celebrities. you want.
Debert Clark. IVII The Poet-and His Art w
e rtlk No Kantian jargon conceals the
"philosophy" of Mencken. In the two A Small Deposit will Hold
lv Ths Kapital chapters entitled "Ad Imaginem DeL Any Article
IX The Nature of Liberty Creavit Ilum" and "The Poet and{
XI The Forward Looker' His Art" there is an arresting andi
Mencken is a downright scamp. His novel pointednesa -combined with an
three prejudices entitled "Das IKap alntst domestic clarity.
ital", "The Nature of Liberty" and Other critics and .cynics have de- .
"The Forward Looker" prove my con- scribed themselves as rebels- against I
tention beyond any doubt. - He doesn't the conventions and' trammels that W
"play fair" and, as -a result,.beeonmes..Society or theology-has clamped upou - ii
rather hard 'to understand at- times.!humanity and the individual, Mencken STATE STREET:
One reads the greater part-of a chapter'does not stop here. He laughs at
like "Das Kapital" with a- feeling of human, nature itself, at lan so proud,

'. "-
Are Truly Frittdl
T HE gift made foryou
alone, by a dear frend,
.has a ncharming Christmas
spirit, "a spirit of'thoughtful-
ness, that no other gift -can
possess. The Art -,Section
has bits of mierchandise ad-
mirably suitable for hand-
made gifts. There are num-
berless articles already for a
bit of hand work including
things for every person on
your Christmas list!, Now is
the time to stitch' a happy
Christmas thought into a gift.

(Ernest B. Skaggs) f srtter. In psychology we distinguish 'Starting out low grade idiots we lidiot and the greatest geni
T-e writer o this article has heard betwen habit connections on one might aspire to be Newtons if granted ity to learn quickly and ea
my"notions" exressed about the and and reflex and instinctive con- the age of a patriarch. _quick comprehension and
so manyhnectio on the other. The former are Correlating the test results with ac- tan well and concentrate
campus and- at large concerning the connections -established in the nervous tivities which are generally agreed up- -these things come to us
uses and values of mental tests that system by the trial and error method s nature. Environmental e
4 in the lifetime of the individual. The, on as involving native keenness or ca-
he feels a few statements, made by t th. pacity, the test results give striking hinder or further, but give
one directly interested in the field, latter are connections functionally es- testimony that they are in harmony 'and woman the same envir
tablished by heredity and maturation. with these other criteria to a favorable f practice and we will sti
might be of some value. Opinions Now is talking an instinct or habit? degree. One thin must be remem- differences which our tes
heard vary all the way from firm be- The tendency to vocalize is instinctive, bered-do not condemn intelligence All in all, it seems rather
liefs that our mental tests are "mar- but no babe was ever born that could tests for not testing that which they that general intelligence t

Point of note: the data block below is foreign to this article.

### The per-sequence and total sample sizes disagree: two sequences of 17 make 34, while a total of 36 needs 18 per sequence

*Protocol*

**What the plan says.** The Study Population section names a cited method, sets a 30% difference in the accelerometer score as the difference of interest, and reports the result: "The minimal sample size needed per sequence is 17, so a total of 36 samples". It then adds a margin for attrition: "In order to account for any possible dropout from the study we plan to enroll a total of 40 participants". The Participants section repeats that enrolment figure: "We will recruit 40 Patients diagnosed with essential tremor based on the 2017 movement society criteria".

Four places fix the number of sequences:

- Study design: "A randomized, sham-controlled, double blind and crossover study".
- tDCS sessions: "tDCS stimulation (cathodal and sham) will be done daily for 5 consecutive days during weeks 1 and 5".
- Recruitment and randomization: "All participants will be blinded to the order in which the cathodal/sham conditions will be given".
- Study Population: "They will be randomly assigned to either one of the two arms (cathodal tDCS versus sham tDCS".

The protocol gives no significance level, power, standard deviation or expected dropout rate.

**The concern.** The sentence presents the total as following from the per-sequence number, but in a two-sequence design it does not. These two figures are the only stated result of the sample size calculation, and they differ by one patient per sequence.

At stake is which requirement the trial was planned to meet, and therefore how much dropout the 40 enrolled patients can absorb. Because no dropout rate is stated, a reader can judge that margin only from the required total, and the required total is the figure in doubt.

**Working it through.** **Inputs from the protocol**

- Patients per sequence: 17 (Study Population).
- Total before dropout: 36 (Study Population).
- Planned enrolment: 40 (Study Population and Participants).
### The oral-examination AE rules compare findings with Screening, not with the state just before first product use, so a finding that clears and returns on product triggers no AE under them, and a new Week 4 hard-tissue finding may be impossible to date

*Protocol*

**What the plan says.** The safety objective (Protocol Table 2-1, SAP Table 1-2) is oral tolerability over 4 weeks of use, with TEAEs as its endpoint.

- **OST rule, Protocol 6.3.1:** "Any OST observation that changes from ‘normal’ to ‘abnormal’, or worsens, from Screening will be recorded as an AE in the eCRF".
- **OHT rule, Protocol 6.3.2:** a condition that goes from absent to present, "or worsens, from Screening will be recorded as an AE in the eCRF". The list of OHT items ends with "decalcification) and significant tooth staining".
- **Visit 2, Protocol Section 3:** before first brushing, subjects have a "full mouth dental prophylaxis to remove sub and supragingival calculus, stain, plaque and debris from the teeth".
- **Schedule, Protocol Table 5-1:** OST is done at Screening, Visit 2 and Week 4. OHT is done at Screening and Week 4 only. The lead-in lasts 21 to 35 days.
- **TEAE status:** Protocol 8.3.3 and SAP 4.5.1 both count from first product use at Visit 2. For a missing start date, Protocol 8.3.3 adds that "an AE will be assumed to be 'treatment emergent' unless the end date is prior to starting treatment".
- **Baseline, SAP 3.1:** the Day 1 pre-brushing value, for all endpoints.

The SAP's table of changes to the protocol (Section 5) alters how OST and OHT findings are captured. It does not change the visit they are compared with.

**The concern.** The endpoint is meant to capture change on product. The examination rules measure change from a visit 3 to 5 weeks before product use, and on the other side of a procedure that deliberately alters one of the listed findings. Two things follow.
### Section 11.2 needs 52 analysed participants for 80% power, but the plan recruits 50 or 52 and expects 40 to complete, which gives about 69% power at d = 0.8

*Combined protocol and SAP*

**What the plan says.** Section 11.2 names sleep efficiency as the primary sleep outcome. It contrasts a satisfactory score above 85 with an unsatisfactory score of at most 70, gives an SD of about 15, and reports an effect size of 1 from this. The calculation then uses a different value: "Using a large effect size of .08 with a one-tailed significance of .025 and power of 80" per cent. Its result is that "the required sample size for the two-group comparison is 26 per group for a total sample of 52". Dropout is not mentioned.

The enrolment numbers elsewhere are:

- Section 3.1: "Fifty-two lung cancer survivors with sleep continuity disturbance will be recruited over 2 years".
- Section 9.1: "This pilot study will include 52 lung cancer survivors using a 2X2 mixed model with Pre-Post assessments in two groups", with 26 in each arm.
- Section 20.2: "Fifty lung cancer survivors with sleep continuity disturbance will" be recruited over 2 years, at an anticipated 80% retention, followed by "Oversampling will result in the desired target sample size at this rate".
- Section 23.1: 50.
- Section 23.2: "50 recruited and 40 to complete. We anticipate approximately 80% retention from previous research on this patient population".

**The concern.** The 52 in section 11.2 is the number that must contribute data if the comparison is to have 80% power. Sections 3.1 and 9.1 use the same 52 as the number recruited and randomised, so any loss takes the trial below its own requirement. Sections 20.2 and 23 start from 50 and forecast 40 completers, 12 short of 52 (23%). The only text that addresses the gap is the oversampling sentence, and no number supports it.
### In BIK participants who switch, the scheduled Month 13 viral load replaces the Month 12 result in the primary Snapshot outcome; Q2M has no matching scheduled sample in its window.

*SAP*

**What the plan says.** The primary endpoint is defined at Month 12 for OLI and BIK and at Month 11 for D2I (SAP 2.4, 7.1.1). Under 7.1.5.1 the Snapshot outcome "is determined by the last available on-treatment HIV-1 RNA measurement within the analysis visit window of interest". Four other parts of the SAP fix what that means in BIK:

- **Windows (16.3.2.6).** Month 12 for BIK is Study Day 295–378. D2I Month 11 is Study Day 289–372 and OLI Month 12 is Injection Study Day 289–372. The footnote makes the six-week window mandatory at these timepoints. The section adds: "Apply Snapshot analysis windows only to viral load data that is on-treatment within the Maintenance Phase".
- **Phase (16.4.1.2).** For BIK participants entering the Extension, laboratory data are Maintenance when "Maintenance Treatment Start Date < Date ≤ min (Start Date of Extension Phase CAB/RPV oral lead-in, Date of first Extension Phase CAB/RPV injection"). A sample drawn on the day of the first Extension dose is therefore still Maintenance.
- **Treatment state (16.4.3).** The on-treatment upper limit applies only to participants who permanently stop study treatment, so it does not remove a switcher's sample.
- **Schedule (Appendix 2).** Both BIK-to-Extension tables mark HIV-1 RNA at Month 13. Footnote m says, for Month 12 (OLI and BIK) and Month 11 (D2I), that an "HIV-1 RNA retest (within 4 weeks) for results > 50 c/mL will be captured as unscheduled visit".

velous" to the other extreme view that sing and speak at birth. The lan- were never designed to test. Many a ceed so well at getting a
thea rtyguage reactions are associativesysic-ege man is stalking about, listed capacity-in a certain re
they are worthess.Needeless to say tems (habits) se.t up in the course of in the upper ten per cent on the in- way, perhaps, and yet wit
either extremeuisererectlyeabsurd andtlifi.-
either extreme is nerfectiy absurd and life. Itelligence scale, but a woeful failure ing success.
merely reflects an emotional outburst Something of the -same situation ob- as a student. He has intelligence, but
Unfortunately not eve critic of tests tains as regards the matter of native intelligence amounts to nothing at
has been trahued ieae laboratory sci- capacity and acquired knowledge. But! co'lege if not applied to college work.
ences and thus learned the necessity the point to be made here is that the the tests do not pretend to measure
or suspended judgment and the patient former can only be estimated in terms volitional and emotional qualities, in-
method of building tr co: cepts out of c° the latter. The facts accumulated terests, and the like. On the other
accumulated facts. Moreovei. every- alone must decide whether we are get- hand as we go though the school sys-
body is a psycholog' and aG equa ting at a native capacity in our tests. tem, from the grades up through col-
right to speak upon vesy roem of- The opinion of most of the .men in lege, we find a positive correlation.II
human behavior! t ' state- 'the field of mental measurements is In our own wor; we have found that
gn~eneray hel opinion -' 5rogthe that, at present, with all their defects
generally held opinion r>>:ryciologists tests of general intelligence are really the lowest ten per cent on the intelli-
who are active in the field of mental getting at native capacity to a degree gence tests do not attain an average
measurements. thti!eyecuagn.Bifyltgrade in college and constitute most
that is very encouraging. Briefly let
The process of establishing tests is us review some of the evidence. of the "flunks." The average person in